Technology solutions developed in higher education institutions (HEIs) to address problems in the communities as well as to help firms better serve them were featured in the Philippine Innovation Expo on Tuesday.
Department of Science and Technology (DOST) Undersecretary Rowena Guevara said these technology solutions aim to uplift the diverse industries towards maximum national economic growth.
“Our CRADLE (Collaborative Research and Development to Leverage Philippine Economy) Program fosters academe-industry collaborations to improve the competitiveness of local companies and catalyze innovations through research and development,” she said,
An example of this academe-industry partnership is the simulation modeling software project of the Asian Institute of Management (AIM) for the Manila Water Company. By developing an enhanced forecasting model designed for the complex water supply systems, AIM was able to help curb water shortages in the east service area of Metro Manila.
“AIM harnessed the power of artificial intelligence (AI) and machine learning to develop a simulation modeling software to enhance Manila Water’s capability in forecasting the water supply from the Angat, Ipo, La Mesa Dams, (as well as) its treatment plants and storage reservoir. These forecasts help the company make informed and data-backed decisions that benefit households in Metro Manila,” Guevara said.
Another one showcased was the partnership between De La Salle University (DLSU) Laguna and the Integrated Micro-Electronics Inc. (IMI).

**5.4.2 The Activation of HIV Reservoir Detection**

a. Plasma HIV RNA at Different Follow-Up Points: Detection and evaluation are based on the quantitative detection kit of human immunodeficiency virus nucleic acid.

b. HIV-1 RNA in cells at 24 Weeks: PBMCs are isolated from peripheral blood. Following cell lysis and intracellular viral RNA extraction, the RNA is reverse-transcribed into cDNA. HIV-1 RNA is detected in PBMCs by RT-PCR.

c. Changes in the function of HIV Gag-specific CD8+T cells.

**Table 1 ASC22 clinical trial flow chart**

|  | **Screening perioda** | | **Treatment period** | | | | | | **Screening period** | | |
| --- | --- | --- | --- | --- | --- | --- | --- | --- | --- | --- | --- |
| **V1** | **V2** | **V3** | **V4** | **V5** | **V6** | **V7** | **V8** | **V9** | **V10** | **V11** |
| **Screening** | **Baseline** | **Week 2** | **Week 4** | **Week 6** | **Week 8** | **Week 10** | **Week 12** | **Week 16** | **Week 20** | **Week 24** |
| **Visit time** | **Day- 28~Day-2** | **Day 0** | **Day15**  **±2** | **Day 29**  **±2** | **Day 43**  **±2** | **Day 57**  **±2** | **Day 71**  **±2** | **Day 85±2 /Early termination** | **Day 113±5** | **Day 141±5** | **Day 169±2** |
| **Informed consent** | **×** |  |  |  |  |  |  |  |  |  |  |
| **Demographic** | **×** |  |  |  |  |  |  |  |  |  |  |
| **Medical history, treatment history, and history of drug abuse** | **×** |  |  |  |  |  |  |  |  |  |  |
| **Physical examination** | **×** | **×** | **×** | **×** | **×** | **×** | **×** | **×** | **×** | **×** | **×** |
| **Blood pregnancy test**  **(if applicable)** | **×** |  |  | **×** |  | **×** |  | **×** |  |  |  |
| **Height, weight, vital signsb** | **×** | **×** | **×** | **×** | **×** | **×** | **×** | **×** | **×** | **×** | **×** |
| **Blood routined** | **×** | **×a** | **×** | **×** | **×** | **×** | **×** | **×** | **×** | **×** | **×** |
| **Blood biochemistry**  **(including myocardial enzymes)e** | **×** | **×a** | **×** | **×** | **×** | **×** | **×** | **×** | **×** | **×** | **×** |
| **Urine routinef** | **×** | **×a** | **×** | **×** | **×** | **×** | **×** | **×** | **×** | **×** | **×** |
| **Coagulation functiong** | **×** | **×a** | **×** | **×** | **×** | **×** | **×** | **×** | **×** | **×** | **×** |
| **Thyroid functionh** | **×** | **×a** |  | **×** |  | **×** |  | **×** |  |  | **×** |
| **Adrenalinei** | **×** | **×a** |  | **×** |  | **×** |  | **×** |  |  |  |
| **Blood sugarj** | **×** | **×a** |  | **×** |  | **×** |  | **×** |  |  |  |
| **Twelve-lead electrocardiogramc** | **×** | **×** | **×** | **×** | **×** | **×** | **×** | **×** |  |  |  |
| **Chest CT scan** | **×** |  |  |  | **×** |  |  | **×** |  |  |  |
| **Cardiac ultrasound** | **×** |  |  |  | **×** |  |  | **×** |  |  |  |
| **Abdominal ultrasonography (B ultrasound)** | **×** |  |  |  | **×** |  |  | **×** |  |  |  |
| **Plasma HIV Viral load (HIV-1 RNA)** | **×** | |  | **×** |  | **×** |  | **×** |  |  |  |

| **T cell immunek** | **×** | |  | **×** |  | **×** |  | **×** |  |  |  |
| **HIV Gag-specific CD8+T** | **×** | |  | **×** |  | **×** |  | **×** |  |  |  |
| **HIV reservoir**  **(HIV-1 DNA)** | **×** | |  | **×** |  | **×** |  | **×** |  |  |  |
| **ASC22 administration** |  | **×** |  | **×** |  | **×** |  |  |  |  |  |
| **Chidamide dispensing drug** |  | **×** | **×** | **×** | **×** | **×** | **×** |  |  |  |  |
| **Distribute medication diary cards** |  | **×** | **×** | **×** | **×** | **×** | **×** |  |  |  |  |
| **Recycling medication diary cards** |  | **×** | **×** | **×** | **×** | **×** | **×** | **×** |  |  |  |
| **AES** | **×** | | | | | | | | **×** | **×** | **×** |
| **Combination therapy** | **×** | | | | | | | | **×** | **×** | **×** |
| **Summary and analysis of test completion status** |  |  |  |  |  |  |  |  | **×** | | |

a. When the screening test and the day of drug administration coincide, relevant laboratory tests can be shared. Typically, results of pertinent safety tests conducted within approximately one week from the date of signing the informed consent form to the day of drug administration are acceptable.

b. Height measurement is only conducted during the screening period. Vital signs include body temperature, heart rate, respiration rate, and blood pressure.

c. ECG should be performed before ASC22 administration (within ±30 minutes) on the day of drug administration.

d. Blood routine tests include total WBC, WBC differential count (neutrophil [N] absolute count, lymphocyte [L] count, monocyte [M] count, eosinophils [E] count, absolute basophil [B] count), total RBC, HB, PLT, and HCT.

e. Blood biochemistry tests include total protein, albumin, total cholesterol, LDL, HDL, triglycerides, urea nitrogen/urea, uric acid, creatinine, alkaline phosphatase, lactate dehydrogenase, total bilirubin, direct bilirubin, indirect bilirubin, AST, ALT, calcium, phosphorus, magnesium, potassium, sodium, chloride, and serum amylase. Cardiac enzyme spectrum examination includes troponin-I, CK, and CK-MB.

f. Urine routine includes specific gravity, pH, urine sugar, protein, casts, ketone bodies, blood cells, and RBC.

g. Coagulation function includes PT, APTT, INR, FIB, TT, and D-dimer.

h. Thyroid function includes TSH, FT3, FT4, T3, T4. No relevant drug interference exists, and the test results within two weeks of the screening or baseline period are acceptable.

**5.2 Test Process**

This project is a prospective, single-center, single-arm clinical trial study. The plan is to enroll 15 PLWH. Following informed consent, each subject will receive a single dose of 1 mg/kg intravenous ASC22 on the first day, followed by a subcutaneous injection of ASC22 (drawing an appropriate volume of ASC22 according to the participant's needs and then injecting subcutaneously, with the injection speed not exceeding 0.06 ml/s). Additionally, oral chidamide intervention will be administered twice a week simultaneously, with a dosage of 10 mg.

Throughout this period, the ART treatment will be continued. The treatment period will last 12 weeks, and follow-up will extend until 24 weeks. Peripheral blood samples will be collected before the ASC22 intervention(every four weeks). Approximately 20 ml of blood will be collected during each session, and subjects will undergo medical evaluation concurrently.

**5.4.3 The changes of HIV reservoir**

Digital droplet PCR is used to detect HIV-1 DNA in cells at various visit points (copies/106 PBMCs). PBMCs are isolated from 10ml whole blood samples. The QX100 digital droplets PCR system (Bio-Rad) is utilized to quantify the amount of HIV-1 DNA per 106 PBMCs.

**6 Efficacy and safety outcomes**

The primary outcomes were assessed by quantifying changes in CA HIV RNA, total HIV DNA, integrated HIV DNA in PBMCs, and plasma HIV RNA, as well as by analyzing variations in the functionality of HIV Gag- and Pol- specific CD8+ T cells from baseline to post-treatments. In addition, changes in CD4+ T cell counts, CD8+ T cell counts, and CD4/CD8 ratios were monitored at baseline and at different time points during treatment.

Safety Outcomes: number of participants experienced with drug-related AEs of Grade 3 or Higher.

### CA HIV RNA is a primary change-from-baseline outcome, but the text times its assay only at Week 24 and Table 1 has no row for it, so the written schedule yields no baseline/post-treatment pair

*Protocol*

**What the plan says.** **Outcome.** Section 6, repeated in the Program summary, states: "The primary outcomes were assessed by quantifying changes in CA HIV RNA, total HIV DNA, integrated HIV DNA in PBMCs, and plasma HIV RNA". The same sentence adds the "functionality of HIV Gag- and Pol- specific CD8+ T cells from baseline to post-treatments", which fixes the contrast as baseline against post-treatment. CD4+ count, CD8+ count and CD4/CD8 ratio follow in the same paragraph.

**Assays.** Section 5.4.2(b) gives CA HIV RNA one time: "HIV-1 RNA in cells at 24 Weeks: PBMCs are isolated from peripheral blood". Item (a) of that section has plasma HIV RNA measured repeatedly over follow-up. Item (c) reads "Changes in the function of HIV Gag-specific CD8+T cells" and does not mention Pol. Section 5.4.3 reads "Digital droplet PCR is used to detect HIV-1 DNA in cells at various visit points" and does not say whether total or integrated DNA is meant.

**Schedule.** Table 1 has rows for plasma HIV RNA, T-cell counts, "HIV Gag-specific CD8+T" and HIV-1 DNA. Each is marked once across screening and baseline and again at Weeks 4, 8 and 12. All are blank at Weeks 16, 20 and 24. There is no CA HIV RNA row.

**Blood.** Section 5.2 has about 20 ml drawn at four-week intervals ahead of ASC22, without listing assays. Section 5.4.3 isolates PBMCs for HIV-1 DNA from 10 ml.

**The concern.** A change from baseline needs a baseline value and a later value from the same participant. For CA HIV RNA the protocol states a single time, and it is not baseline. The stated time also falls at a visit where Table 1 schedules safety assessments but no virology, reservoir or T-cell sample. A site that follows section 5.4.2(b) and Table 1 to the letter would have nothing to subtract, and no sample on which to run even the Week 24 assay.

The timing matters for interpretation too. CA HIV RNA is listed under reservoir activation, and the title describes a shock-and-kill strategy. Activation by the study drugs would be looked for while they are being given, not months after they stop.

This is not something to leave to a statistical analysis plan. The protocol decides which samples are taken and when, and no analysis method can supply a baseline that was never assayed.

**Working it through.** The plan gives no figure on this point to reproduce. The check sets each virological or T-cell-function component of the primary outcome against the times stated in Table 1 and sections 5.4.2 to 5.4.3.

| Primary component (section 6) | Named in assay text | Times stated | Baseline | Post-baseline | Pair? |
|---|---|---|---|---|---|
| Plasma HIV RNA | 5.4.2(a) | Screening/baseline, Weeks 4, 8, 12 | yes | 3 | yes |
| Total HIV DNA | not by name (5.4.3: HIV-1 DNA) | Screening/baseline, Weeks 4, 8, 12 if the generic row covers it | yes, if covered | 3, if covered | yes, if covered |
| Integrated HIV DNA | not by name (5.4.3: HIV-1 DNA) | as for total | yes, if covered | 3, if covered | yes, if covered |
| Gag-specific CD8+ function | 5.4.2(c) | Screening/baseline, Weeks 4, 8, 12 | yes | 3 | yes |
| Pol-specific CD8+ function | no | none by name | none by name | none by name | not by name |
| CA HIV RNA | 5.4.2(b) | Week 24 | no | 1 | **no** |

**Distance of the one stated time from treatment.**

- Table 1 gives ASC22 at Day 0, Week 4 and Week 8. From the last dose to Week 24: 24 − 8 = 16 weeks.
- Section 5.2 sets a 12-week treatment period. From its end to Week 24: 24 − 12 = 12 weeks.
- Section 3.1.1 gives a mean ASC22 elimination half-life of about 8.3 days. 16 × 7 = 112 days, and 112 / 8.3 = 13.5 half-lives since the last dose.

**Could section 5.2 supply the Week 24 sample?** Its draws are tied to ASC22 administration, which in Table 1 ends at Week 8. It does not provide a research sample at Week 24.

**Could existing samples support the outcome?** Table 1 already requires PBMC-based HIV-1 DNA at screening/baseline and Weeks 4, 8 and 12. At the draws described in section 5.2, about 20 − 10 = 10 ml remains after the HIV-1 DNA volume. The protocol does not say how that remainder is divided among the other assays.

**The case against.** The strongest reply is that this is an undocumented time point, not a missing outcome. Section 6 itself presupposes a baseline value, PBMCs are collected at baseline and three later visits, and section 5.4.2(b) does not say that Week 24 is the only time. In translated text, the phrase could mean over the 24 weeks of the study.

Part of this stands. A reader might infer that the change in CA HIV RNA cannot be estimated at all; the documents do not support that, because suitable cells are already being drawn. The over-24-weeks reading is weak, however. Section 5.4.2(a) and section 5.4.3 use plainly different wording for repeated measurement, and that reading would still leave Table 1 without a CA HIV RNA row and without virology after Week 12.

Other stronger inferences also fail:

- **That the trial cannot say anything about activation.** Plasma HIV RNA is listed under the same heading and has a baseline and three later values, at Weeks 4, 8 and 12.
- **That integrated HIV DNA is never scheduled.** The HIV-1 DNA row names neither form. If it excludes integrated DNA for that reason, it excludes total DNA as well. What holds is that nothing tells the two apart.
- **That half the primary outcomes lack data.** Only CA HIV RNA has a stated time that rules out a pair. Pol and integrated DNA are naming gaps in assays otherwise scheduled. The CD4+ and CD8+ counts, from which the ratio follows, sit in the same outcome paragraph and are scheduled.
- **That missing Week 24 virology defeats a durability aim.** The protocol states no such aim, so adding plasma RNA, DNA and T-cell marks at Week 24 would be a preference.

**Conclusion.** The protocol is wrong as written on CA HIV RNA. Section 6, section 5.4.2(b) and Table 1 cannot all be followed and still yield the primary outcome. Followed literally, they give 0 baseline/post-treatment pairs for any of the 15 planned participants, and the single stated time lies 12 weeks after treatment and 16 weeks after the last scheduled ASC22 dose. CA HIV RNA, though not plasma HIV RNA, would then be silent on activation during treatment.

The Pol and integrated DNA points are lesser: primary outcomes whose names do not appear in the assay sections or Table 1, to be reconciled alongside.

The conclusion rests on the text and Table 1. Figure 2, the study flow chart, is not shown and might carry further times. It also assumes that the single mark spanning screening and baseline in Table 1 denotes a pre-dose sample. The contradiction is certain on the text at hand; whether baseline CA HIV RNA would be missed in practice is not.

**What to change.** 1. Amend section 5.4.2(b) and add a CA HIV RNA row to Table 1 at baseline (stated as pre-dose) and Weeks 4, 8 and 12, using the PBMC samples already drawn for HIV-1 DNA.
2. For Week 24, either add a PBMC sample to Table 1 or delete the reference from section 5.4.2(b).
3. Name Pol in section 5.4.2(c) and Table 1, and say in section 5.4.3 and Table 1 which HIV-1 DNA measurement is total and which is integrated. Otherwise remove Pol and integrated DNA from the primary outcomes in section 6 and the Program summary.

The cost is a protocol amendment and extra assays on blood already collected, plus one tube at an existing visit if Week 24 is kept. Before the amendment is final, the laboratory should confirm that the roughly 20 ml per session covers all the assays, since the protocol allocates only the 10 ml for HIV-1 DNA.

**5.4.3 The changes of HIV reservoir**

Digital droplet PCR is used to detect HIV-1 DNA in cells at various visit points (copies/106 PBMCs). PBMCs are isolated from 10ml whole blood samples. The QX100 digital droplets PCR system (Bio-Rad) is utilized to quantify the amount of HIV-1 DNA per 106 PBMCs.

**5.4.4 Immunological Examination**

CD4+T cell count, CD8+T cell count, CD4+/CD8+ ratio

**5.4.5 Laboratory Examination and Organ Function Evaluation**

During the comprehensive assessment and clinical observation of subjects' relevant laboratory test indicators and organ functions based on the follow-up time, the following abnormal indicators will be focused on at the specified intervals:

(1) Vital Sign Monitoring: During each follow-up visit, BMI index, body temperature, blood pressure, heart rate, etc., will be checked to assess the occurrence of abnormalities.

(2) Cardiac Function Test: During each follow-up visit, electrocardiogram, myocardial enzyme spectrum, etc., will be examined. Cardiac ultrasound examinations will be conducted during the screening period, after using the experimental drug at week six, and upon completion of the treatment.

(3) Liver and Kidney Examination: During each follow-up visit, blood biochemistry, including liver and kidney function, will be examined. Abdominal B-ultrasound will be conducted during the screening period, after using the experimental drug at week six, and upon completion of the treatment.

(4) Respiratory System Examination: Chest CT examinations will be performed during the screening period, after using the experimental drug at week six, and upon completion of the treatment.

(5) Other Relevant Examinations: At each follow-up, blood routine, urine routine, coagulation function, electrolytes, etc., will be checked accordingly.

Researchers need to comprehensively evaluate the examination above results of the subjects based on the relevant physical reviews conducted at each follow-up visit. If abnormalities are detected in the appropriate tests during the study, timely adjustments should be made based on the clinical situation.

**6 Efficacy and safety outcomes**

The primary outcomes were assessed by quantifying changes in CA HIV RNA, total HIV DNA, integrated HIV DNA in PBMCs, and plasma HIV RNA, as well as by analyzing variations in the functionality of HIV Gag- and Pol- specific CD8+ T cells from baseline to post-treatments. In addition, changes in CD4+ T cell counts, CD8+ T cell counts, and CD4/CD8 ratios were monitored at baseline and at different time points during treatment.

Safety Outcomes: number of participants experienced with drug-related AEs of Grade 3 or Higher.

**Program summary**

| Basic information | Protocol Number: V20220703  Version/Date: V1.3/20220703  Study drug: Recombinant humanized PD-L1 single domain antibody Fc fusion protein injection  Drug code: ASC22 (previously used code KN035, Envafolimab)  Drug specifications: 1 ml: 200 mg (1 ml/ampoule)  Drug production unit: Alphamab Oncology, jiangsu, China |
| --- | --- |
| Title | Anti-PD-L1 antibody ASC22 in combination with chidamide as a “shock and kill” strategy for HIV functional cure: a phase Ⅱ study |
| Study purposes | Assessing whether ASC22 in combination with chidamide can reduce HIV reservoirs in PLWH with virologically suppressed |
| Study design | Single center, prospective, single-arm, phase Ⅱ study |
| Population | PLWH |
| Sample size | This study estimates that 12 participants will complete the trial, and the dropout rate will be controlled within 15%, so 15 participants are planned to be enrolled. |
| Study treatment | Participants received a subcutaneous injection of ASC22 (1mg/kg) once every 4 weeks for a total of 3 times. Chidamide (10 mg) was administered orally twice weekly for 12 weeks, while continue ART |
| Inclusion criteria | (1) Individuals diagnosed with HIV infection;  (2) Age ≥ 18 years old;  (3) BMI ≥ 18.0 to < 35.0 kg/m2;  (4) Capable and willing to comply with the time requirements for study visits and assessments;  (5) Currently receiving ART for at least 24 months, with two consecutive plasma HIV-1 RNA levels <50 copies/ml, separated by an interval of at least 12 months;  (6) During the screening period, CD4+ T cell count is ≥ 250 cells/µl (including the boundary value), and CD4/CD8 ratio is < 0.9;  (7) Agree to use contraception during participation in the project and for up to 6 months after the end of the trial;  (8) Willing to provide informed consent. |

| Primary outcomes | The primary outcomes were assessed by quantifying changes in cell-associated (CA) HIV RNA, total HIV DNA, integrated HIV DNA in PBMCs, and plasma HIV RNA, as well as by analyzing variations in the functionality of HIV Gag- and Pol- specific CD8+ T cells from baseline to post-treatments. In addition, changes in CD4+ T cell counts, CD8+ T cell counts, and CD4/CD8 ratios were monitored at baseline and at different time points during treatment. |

They used computer-based simulation to enhance the semiconductor devices in autonomous vehicles that IMI sells. The team from DLSU developed technical design guidelines and simulation models on the semiconductor package design using computational thermo-mechanical analysis approach that would enable IMI to further improve the package design.
Guevara said the IMI told the DOST that the partnership reduced testing and development processes, and resulted in an increase in the confidence level of its clients in terms of product reliability, which led to a 20 percent increase in sales.
The “IM4ManilaBay” (Integrated Mapping, Monitoring, Modelling, and Management System for Manila Bay and Linked Environments) research initiative of University of the Philippines was also presented.
Through the DOST-funded “IM4ManilaBay” program, the water quality parameters related to domestic and industrial pollution are being monitored through satellite images. The project was designed to help decision-makers in crafting policies in the rehabilitation of Manila Bay.
Unde the program, agencies like the Department of Environment and Natural Resources, Department of Public Works and Highways, Department of the Interior and Local Government, the Philippine Coast Guard, and the Metropolitan Manila Development Authority are partners in data gathering and information management and dissemination.
Guevara said the DOST has already bankrolled P324.5 million for 71 projects under the CRADLE Program as of last year. These projects were implemented in 10 regions. She likewise encouraged public engagement in science and technology.
“Public engagement is a critical instrument in bringing openness and transparency in decision making on S&T. Continuous dialogue with the public increases public trust and acceptability of new and emerging technologies, and builds public support for policies related to science,” she said.
At the expo, the DOST also provided an avenue for researchers to showcase innovations that are ready for commercialization. (PNA)